you're the intruders hand I'm the branch that you break (Bjork, “Bachelorette”) I hear that, but still, I don't know what to do with the “Wanderlust” she injected into my life. Being that she managed to catch me on my 24 hours home between Spain and Portland only to offer a finger wag and head shake, it causes tension. I didn't want to expect it, but somehow I instinctively knew Bjork would provide some kind of direction, some kind of answer. She strangely always does. Weather it was inspiring an entire Boston Opera house into joy and relief in a show barely a month post 9/11, or mirroring my own personal rage by storming off stage on a Seattle Pier in 2003, Bjork has an ethereal connection to her audience in a way that suggests she doesn't even do it on purpose. Just the description of her job alone forces her into that position: singer, howls, uses the energy of the crowd to be in their face what they're afraid to be in private. All that, and Bjork hadn't even taken the stage yet. Prancing onto the stage and instantly declaring, “We are the earth intruders,” Bjork capped the long day of festival going off with a fireball of power and intrigue. Her Icelandic female brass band glowed fluorescent pink and blue under the black lights while they danced with colorful flags flying from their hats. Banks of electronics surrounding two band members, plus the keyboardist, a drummer and TV screens showing close ups of the electronics filled the stage, and an impressive array of lights and lasers soared high over the Ice Queen. She herself looked like an American Indian diva, with poncho and glittering forehead. From here it only got more dramatic, more sincere, more captivating, and more liberating. She wound the audience through many of her new and old songs, including a nicely reworked version of “Oceania,” a song which had only ever been performed at the opening ceremony of the 2006 Olympics in Athens. Songs from Post, “I Miss You” and “Hyperballad” received raucous treatments allowing her to dance and run from side to side playing with and enticing the audience. The new songs were truly the stars, however, with tracks like “Wanderlust” bringing out the hunter in all of us, and the karate punch drive of “Innocence” blasting the audience into realms of the unreal well past the midnight hour. But it was the evening's final number, “Declare Independence,” which was the moment I had been waiting for. Declare independence Don't let them do that to you Her mantra began. Damn colonists Ignore their patronizing Tear off their blindfold Open their eyes I suddenly had a flashback to 1996 and the Tibetan Freedom Concert. I felt like that's what we were doing back then: damning the colonists and tearing off the blindfolds, learning about Tibet's non-violent protest to regain independence, and using real tools to try to bring that to fruition...and I was having a very personal moment with my mother, who stood there and encouraged me to figure out ways to tear off people's blindfolds and go off to declare my own piece of independence.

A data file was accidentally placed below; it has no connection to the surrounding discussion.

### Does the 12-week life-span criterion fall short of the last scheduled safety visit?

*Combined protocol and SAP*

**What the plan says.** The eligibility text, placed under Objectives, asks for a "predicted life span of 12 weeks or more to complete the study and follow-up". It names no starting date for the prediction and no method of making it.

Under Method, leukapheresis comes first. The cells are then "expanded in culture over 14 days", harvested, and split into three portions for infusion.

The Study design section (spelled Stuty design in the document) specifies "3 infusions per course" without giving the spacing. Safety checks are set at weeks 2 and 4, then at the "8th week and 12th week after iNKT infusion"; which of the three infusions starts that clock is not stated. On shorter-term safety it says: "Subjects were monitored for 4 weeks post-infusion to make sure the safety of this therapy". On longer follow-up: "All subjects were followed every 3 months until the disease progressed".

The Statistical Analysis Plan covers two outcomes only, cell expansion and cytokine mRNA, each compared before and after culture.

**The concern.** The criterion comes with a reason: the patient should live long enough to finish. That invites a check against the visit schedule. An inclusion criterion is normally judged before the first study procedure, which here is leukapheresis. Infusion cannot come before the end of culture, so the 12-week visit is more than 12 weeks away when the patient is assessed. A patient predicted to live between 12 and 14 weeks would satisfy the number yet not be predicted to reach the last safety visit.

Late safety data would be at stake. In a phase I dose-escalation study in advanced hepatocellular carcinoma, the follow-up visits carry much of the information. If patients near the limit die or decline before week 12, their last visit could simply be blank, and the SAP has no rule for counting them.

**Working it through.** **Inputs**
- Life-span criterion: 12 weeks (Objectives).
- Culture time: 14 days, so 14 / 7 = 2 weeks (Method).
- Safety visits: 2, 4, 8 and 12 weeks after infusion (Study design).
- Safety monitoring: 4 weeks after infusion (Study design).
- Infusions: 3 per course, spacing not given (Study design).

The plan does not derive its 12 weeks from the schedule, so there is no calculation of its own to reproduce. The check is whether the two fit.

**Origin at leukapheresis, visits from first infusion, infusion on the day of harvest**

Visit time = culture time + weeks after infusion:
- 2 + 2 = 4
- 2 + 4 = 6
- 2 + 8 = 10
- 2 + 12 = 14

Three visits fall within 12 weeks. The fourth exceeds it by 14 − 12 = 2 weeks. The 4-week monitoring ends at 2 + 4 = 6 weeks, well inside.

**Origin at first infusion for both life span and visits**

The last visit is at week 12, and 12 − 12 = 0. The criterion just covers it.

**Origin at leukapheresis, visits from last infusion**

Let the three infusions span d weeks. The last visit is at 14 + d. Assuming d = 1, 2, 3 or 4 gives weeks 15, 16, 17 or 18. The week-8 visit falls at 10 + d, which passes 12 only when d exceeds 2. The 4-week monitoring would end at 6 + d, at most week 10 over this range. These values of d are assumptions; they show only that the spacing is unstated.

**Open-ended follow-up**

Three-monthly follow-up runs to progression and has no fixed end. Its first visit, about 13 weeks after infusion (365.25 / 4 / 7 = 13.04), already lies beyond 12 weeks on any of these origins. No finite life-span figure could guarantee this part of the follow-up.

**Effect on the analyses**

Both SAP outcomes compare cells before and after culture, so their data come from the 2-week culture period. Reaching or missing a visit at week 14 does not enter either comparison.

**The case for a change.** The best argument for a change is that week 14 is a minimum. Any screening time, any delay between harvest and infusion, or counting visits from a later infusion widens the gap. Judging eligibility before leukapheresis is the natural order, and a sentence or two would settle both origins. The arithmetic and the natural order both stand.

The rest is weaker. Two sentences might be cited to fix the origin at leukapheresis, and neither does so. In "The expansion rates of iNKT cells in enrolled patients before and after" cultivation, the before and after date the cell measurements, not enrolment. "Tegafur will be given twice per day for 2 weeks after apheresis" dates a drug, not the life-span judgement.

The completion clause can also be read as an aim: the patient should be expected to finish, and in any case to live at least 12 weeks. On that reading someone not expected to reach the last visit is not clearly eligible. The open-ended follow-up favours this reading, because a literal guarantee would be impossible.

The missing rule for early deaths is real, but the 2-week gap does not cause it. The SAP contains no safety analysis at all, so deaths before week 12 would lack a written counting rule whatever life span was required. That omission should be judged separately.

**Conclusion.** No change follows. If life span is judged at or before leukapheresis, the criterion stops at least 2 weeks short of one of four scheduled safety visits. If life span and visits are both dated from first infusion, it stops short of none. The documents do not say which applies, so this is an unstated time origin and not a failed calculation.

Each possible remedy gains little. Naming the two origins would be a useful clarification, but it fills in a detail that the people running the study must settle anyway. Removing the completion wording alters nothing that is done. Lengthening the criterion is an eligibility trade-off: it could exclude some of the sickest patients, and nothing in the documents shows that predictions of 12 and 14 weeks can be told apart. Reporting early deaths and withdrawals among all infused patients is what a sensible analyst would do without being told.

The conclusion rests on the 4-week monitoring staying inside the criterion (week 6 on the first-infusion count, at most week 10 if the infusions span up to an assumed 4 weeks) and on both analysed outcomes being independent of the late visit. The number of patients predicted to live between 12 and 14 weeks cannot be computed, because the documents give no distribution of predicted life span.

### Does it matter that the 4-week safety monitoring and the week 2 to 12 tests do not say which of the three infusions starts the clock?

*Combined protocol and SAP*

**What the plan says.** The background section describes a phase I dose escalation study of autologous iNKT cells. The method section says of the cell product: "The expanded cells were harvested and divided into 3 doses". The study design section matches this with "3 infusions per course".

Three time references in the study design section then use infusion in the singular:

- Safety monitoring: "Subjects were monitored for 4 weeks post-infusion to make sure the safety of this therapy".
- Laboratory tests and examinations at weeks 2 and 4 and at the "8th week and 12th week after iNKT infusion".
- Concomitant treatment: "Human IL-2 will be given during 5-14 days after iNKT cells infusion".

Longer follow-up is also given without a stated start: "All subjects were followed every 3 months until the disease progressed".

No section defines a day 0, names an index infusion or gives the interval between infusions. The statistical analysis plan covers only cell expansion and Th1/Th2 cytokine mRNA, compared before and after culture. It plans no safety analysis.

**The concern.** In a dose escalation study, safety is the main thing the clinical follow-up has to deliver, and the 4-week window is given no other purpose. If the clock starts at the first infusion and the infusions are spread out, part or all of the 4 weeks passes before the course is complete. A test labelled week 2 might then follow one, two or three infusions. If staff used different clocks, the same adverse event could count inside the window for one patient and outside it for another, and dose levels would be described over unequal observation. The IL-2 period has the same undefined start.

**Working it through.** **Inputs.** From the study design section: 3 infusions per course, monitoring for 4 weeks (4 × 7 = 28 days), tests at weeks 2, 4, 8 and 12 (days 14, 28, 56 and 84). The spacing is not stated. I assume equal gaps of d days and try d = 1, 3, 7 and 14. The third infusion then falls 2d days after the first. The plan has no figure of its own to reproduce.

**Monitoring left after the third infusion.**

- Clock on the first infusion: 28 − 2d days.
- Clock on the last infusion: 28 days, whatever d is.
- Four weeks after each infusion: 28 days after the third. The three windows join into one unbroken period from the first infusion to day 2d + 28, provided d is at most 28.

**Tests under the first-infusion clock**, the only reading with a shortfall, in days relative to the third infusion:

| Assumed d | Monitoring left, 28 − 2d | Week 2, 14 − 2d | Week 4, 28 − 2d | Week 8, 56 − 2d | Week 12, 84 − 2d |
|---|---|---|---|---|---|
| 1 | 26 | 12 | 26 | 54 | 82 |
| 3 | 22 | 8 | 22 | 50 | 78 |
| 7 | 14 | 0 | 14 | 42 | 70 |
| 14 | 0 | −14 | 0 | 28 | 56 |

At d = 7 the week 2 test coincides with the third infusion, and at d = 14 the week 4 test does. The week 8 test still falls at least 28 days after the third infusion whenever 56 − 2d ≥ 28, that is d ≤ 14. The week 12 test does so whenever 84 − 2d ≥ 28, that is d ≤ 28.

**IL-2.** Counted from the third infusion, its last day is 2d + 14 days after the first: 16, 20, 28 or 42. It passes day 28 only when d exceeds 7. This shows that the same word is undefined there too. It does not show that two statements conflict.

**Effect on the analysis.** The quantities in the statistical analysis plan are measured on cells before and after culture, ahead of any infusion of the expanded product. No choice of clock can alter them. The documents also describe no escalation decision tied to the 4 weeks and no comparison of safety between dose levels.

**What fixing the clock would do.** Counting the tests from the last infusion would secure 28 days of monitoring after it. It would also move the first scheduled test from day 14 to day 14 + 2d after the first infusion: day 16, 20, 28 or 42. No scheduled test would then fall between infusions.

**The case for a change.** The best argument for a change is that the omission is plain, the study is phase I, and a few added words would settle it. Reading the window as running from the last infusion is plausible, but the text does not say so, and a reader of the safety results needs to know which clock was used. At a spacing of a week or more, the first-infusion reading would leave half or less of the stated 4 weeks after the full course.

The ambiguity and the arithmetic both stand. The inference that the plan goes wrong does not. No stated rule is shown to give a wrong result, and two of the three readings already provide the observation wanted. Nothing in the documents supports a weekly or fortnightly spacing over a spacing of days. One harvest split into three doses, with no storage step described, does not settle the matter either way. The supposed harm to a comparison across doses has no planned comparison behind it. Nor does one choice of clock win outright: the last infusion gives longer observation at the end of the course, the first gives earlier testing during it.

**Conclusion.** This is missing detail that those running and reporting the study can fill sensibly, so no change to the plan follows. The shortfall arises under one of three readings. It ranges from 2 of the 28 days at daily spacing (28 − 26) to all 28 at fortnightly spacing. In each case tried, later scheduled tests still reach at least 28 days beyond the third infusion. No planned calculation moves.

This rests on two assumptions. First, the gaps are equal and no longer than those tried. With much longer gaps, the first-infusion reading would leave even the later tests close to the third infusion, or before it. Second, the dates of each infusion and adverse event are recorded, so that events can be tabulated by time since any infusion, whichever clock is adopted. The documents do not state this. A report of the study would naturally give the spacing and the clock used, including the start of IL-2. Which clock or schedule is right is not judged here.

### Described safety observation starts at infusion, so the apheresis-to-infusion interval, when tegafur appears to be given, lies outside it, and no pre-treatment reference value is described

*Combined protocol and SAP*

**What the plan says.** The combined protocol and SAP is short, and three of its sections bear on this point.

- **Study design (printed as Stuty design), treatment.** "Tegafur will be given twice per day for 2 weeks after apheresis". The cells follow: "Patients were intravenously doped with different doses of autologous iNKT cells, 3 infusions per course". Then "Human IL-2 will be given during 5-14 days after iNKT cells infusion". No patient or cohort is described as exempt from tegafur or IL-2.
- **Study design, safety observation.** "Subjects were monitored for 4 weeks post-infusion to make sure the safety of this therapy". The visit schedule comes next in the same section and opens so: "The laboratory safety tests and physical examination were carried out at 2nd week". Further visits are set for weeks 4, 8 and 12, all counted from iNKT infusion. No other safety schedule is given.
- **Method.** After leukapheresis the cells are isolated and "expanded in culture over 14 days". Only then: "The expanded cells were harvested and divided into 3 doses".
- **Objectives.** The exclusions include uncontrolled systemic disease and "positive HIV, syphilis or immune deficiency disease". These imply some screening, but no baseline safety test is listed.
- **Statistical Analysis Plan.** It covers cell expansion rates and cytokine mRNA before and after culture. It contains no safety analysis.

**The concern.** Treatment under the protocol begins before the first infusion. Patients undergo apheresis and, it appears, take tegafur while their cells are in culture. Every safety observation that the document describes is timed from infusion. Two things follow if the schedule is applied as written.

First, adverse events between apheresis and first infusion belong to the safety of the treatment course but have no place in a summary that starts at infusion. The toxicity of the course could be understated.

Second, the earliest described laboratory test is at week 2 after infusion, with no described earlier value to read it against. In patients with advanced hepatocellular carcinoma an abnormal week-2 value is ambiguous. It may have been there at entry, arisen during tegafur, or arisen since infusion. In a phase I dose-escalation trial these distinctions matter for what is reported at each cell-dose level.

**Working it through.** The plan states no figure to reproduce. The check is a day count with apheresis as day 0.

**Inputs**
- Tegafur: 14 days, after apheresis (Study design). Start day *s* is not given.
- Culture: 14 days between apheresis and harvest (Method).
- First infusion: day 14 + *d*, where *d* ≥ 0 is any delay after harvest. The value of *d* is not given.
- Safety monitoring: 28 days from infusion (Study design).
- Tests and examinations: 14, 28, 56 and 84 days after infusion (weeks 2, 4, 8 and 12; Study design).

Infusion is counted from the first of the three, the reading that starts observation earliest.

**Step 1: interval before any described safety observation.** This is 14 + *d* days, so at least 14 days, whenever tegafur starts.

For whatever reason, the plight of the Tibetans didn't change too much, and the concerts and the cause just sort of faded into the backs of people's minds. Likewise, my mom has taken way to patronizing and a love of leather sofas. With a flag and a trumpet go to the top Of your highest mountain In light of people's complacency, Bjork hasn't given up trying. She's shouting louder than ever to get people there. She even once decried the Tibetan Freedom Concerts on a song called “Alarm Call,” where she sang “I'm no fucking Buddhist, but this is enlightenment.” And there we are... my mom and I... I'm not meditating, I'm not being responsible, I'm taking risks and not slowing down to be sorry. I am scaling the largest mountains in my world, with my flag and trumpet strapped firmly to my back, and I know this is enlightenment. I just hope that when I get there, I can bellow the trumpet loud enough, so in spite of all the miles and age between us, she can hear the sound of everything she taught me radiating through the land. It's amazing that a concert can bring us to this. It's especially amazing that this can happen at a festival no less, where within five minutes of Bjork telling us to declare independence, tens of thousands of us were stuck in a line trying to leave the amphitheater, and then in a line to leave the parking lot. While stuck in these lines, I heard people rejoicing about what they had just seen: “That was the best performance I've ever seen by anybody,” “I'm glad you convinced me to stay and see Bjork, because that was the best night of my life,” and “They should just cancel tomorrow's festival, because no one can dare to come close to that.” Clearly, I wasn't the only one who was brought to a special place that night. And with the pounding beat of “Declare Independence” firmly planted in my brain through the drive home, through my sleep in a tent that night, and through the next day's journey home, I left the Sasquatch festival with a new set of tools to build a refreshed relationship with the muse who brought me to this place to begin with. I still don't know how to use them exactly, as Bjork's instructions are cryptic at best. Her swan draped howl brings us to the brink of wondering if we can face our own fears before whispering to us that we're already flying. The nights where she doesn't get in the way of her own explosion are the ones where this works best. When she can't bring herself to trust her own abilities, I've seen entire audiences walk away in bewilderment and confusion. But this night she gave it away in spades; for those who came just to see her, for those who didn't even know who she was, and for those who came with nothing but the hope of a little bit of inspiration from someone who seems to breathe it. Everyone caught a little bit of the fire that is Bjork.